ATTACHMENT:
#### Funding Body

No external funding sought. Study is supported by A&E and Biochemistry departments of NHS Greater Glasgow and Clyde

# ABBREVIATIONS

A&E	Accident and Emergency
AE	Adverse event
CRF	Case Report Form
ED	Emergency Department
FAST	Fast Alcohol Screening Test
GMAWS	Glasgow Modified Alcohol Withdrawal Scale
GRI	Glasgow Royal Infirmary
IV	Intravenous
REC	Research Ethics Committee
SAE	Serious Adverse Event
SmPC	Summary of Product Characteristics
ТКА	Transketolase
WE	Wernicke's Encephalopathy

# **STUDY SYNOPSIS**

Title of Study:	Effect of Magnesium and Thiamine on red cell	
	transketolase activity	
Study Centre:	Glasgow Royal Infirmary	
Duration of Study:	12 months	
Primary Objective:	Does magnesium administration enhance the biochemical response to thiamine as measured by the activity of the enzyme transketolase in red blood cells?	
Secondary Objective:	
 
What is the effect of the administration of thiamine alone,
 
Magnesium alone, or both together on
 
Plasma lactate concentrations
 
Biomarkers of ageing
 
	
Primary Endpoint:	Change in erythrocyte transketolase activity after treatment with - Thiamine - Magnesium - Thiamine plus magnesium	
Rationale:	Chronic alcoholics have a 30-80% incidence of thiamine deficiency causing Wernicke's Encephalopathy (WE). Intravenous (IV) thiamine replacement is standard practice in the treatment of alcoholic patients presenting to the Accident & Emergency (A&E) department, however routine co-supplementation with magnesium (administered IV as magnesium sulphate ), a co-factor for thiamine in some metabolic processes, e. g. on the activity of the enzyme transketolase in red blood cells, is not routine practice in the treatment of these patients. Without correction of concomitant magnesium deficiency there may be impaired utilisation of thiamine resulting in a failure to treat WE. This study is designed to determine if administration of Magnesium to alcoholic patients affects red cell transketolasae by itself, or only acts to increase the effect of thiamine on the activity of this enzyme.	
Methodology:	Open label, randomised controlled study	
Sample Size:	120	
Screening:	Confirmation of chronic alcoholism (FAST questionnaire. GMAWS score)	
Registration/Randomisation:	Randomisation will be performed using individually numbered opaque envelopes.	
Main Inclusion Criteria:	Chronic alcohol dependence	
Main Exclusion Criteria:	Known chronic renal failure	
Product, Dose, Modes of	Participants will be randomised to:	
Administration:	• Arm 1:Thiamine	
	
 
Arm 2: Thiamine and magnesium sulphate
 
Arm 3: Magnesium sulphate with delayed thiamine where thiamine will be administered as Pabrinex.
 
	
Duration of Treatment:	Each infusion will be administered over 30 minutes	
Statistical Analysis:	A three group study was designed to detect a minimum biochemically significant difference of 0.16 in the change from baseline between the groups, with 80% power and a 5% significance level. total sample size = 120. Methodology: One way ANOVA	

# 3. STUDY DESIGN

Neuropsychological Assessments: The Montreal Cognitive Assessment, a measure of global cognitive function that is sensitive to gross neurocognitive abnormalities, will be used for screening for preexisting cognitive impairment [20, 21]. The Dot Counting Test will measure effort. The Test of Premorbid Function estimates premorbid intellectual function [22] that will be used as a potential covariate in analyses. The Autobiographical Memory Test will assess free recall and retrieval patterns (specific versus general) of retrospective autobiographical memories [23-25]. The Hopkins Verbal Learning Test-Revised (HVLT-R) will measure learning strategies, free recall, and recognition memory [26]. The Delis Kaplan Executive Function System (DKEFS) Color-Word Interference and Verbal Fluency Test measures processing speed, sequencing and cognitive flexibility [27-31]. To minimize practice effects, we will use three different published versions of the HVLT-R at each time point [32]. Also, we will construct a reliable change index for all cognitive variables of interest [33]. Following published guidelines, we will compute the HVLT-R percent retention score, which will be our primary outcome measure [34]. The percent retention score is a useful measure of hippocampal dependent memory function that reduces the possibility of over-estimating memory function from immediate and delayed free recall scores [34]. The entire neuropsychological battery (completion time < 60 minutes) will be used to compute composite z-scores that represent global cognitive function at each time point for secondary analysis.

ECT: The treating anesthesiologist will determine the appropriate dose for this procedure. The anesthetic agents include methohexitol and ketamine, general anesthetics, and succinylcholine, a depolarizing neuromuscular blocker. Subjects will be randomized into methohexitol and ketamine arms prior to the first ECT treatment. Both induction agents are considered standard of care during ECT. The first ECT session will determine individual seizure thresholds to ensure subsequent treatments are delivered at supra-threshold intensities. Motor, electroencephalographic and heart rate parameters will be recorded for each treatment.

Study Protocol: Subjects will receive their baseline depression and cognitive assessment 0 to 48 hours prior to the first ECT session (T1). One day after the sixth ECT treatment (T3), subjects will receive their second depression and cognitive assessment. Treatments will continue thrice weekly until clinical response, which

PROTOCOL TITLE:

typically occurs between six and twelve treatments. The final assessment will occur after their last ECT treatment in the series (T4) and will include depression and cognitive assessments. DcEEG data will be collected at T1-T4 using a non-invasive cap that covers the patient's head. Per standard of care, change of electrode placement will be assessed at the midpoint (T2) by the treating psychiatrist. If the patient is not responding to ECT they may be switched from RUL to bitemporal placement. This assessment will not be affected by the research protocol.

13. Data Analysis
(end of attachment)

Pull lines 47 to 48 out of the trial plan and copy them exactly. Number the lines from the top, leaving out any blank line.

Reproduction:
typically occurs between six and twelve treatments. The final assessment will occur after their last ECT treatment in the series (T4) and will include depression and cognitive assessments. DcEEG data will be collected at T1-T4 using a non-invasive cap that covers the patient's head. Per standard of care, change of electrode placement will be assessed at the midpoint (T2) by the treating psychiatrist. If the patient is not responding to ECT they may be switched from RUL to bitemporal placement. This assessment will not be affected by the research protocol.

13. Data Analysis